The EB-5 “Immigrant Investor” program was originally conceived as a way of attracting funds for real estate development projects in needy areas in return for visas permitting immigration to the USA. As first enacted in 1990, it allowed a foreign investor who put $1 million into a project that created at least ten jobs to be granted a visa, with up to two more visas granted to family members. The maximum number of visas that could be given under this program in any year was 10,000. The program was modified to require only $500,000 for investment in rural areas or areas of high unemployment.
Half a million dollars is not a lot of money in relation to projects that can make a real difference to employment in deprived areas. The program was therefore modified once more, this time permitting investors to be joined together in “regional centers”. The intention was that these centers would identify the targeted employment areas most in need of new job creation. Developers would apply to be part of a center and investors’ money would be “pooled” in order to reach the level needed to get the proposed development off the ground. It is this aspect that has caused lawmakers and others to question whether the expiring EB-5 program should be renewed in its present form – or, indeed, at all.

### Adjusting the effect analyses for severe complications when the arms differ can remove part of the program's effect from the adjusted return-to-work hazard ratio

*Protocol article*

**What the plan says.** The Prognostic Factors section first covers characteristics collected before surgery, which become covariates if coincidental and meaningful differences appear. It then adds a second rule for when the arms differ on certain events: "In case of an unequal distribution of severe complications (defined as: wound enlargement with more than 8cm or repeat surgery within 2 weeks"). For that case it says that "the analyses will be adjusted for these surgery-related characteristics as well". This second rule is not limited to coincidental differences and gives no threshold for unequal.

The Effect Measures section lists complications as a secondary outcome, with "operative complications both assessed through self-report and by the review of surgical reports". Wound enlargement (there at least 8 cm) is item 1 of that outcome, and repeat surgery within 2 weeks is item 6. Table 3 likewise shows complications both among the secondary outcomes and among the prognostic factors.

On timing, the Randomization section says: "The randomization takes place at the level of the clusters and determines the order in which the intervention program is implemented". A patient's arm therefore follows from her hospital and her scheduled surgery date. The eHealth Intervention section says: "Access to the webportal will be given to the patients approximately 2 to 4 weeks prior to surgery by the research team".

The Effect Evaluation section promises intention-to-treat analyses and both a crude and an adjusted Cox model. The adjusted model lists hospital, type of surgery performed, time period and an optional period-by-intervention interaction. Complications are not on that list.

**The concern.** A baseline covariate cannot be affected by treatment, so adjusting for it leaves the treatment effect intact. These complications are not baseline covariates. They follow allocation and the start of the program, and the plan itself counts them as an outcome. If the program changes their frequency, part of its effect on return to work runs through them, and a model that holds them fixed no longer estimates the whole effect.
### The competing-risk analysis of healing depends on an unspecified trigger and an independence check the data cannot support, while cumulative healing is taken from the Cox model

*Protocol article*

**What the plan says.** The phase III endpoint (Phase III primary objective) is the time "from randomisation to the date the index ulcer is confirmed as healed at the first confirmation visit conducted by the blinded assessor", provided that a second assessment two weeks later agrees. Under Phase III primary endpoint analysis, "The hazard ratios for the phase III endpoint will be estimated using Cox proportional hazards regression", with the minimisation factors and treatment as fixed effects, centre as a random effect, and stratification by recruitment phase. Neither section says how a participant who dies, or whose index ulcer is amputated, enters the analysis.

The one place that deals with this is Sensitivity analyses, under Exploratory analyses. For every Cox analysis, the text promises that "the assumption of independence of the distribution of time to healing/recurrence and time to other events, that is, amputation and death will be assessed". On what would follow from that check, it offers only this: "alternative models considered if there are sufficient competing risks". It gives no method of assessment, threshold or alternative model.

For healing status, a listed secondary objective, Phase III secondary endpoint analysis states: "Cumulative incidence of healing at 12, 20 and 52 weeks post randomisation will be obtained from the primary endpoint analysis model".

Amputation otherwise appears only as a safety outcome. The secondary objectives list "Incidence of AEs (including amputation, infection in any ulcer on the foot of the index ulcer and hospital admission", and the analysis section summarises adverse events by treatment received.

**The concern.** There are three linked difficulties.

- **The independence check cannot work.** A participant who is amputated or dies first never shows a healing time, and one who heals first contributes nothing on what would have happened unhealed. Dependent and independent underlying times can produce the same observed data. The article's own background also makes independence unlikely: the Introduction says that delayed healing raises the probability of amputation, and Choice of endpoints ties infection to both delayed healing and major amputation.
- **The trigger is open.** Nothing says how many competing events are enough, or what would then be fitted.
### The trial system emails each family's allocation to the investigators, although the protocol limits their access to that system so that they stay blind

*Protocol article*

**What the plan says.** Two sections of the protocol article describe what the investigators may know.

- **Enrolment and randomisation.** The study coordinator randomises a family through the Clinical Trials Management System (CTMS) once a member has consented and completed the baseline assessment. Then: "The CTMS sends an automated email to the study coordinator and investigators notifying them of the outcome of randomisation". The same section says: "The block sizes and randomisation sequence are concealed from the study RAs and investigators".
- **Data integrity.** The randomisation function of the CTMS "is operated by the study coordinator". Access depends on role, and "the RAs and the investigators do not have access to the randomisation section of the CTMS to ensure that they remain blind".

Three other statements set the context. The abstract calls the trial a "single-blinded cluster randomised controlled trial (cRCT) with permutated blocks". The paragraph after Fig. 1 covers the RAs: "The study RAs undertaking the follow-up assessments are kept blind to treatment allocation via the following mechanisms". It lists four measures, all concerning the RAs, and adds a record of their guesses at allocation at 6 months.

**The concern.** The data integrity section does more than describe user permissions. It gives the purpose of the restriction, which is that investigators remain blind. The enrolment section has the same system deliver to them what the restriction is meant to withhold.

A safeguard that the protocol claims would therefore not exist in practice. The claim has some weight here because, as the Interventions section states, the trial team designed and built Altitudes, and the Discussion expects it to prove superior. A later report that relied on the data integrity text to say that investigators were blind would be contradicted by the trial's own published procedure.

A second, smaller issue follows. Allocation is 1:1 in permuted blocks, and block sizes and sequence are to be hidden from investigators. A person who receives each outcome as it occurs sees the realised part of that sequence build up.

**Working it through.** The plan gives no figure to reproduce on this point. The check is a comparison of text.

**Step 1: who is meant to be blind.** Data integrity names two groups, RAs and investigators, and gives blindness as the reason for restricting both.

Until recently, there was not enough EB-5 activity to warrant investigation. In 2007, for example, only seven hundred EB-5 visas were issued. However, as other routes to immigration have become more difficult or even closed, interest in EB-5 has risen and 2013 was the first year in which the full quota of ten thousand visas was issued. This has brought a closer look at how the system works, and those doing the looking don’t like some of what they see.